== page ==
Female Parliamentarians Urge Washington To Return Attention To Libya
AUDIE CORNISH, HOST:
Several female members of Libya's Parliament visited Washington recently. They were here to draw attention to the erosion of women's rights in their home country. When revolution swept across Lybia in 2011, many women were among those pushing for change. The U.S. was there, too. It led bombing raids that helped topple Libya's longtime ruler. But as NPR's Michele Kelemen reports, the female parliamentarians say that now Washington has turned away.
MICHELE KELEMEN, BYLINE: Sabah Alhaj Faraij says she was an eager participant in the uprising against Moammar Ghadafi. A lawyer by training, she took part in demonstrations in her home town, Tarhuna, not far from the capital, Tripoli. And when the country held elections last year for Parliament, Alhaj Faraij decided to run as her interpreter explains.
SABAH ALHAJ FARAIJ: (Through interpreter) Her town encouraged her because they saw in her a figure that can represent a town that is in lack of almost everything. And they wanted a strong voice, and they - so that a woman with her personality and character can represent that.
KELEMEN: But Libya has been in political turmoil since then. The former Parliament refused to give up power, and she and her colleagues in the House of Representatives had to move to Libya's eastern city of Tobruk while her relatives at home faced threats from local militias. That's according to Libya's top diplomat in Washington, Wafa Bugaighis, who was interpreting and speaking for the Libyan parliamentarian.
WAFA BUGAIGHIS: She hasn't been to her town since she moved to Tobruk because of the security reasons and because of the pressure that's been put on the House of Representatives from many militias in the west. So things have not been easy for her at all.
KELEMEN: Bugaighis says Islamists have been eroding women's rights in Libya and are refusing to accept their electoral losses. The political crisis has also brought a new danger to women, the self-proclaimed Islamic State.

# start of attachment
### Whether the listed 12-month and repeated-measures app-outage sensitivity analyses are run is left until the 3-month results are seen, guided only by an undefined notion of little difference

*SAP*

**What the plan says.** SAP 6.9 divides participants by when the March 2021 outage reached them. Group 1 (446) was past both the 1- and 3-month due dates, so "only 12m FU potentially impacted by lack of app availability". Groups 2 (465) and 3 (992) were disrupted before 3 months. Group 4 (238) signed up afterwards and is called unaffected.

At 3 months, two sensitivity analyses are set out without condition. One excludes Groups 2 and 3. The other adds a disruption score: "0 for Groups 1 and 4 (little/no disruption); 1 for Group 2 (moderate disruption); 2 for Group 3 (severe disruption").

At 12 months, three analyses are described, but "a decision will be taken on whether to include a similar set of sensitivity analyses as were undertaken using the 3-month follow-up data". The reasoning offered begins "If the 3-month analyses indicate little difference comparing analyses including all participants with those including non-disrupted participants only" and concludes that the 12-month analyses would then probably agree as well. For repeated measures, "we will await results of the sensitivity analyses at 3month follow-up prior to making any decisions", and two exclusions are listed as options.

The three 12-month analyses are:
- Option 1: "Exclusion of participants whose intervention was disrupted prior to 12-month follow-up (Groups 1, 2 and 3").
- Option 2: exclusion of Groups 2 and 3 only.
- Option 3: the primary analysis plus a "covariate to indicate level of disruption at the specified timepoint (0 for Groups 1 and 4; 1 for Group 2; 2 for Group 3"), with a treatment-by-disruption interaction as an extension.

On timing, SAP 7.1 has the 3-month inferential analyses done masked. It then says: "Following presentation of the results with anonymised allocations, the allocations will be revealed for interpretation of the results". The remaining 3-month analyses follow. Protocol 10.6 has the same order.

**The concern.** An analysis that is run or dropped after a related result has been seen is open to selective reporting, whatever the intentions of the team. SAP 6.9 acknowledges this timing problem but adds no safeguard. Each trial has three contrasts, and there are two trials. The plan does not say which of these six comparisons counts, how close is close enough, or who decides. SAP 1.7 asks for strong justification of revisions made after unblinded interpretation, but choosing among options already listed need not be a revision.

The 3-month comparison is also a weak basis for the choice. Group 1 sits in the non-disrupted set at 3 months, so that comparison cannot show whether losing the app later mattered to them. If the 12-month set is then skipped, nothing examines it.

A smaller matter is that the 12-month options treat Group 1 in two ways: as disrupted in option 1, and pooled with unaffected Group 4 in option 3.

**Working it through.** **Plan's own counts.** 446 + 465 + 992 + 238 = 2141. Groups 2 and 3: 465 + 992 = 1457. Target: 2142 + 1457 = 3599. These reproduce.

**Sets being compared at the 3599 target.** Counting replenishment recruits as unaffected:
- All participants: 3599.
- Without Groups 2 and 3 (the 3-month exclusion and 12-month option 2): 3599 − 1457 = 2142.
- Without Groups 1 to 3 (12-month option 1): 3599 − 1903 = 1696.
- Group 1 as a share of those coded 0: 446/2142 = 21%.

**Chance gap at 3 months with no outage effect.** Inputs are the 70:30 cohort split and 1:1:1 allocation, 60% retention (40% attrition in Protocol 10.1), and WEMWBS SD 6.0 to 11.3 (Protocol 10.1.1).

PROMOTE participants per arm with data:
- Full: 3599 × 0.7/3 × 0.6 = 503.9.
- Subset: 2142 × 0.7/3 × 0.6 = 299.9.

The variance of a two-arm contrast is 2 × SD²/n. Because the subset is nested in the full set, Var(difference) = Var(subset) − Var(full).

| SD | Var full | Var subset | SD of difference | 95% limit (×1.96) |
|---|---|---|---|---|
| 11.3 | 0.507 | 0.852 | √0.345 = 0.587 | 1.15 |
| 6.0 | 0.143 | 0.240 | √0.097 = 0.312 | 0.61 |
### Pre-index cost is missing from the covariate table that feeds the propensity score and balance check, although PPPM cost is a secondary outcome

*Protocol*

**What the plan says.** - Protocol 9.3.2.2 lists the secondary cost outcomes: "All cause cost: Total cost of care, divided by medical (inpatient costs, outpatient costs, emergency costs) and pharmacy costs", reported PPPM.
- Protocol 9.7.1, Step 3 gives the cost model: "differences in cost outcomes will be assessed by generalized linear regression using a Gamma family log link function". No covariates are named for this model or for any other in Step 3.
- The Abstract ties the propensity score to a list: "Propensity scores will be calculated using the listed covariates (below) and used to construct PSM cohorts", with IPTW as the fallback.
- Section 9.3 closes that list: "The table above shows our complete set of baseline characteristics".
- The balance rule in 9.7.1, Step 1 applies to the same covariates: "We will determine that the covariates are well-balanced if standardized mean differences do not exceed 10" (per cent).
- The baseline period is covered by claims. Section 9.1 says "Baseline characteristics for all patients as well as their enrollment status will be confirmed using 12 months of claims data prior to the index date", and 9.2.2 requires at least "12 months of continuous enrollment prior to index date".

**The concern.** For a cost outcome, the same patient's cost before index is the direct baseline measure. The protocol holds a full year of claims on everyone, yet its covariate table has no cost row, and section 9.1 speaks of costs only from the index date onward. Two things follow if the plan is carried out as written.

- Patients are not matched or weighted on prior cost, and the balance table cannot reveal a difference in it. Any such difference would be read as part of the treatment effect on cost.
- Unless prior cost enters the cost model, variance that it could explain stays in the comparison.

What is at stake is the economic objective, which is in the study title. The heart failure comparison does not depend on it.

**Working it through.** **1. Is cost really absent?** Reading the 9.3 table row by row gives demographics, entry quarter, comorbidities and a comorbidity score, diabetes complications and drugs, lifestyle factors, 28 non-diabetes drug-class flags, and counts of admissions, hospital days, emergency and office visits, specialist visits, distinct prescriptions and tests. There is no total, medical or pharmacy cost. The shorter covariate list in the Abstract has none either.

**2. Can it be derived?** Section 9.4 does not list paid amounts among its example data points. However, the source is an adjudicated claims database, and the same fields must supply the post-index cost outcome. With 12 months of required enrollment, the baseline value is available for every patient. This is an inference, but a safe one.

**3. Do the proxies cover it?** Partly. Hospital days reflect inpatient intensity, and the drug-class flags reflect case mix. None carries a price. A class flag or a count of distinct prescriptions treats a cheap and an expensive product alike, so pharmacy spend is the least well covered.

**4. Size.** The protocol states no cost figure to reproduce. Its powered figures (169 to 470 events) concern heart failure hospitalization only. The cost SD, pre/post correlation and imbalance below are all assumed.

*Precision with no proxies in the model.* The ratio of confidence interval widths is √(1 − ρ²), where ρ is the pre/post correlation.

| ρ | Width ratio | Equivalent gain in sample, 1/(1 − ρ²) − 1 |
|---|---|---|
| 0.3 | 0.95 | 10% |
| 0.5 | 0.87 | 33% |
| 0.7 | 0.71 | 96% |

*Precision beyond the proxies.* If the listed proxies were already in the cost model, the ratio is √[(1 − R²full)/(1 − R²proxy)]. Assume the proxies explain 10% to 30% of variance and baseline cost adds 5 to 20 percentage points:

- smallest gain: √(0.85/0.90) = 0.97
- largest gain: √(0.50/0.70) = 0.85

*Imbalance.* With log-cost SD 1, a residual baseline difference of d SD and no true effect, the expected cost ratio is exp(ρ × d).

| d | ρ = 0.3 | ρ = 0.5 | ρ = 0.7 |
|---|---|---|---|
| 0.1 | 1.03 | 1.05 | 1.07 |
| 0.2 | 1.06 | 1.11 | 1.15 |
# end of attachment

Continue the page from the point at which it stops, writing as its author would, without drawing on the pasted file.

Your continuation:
BUGAIGHIS: We will never regret overthrowing Ghadafi, but now we are facing a threat that many countries in the world are facing. The vulnerable situation in Libya - the transitional situation has made it a fertile land for terrorists. It's attracting terrorists from all over the area.
KELEMEN: The U.N. Security Council voted recently to allow some exceptions to an arms embargo to help Libyan forces battle ISIS, but Claudia Gazzini of the International Crisis Group calls that a dangerous gamble at a time when the U.N. is trying to bridge the divides in Libya and negotiate a unity government.
CLAUDIA GAZZINI: We are in a delicate moment where negotiations are still in place. These are negotiations between two blocks - military and political - that are not trusting each other quite yet.
KELEMEN: And while the U.N. has taken a lead in negotiations, she says Libya is one of the few countries where there's no U.N. office. There's also a no major Western embassy. All the major players in the 2011 U.S.-led intervention have pulled out their diplomats, and Gazzini says that makes it all the more difficult to help Libya out of its current turmoil. Michele Kelemen, NPR News, Washington.
NPR transcripts are created on a rush deadline by Verb8tm, Inc., an NPR contractor, and produced using a proprietary transcription process developed with NPR. This text may not be in its final form and may be updated or revised in the future. Accuracy and availability may vary. The authoritative record of NPR’s programming is the audio record.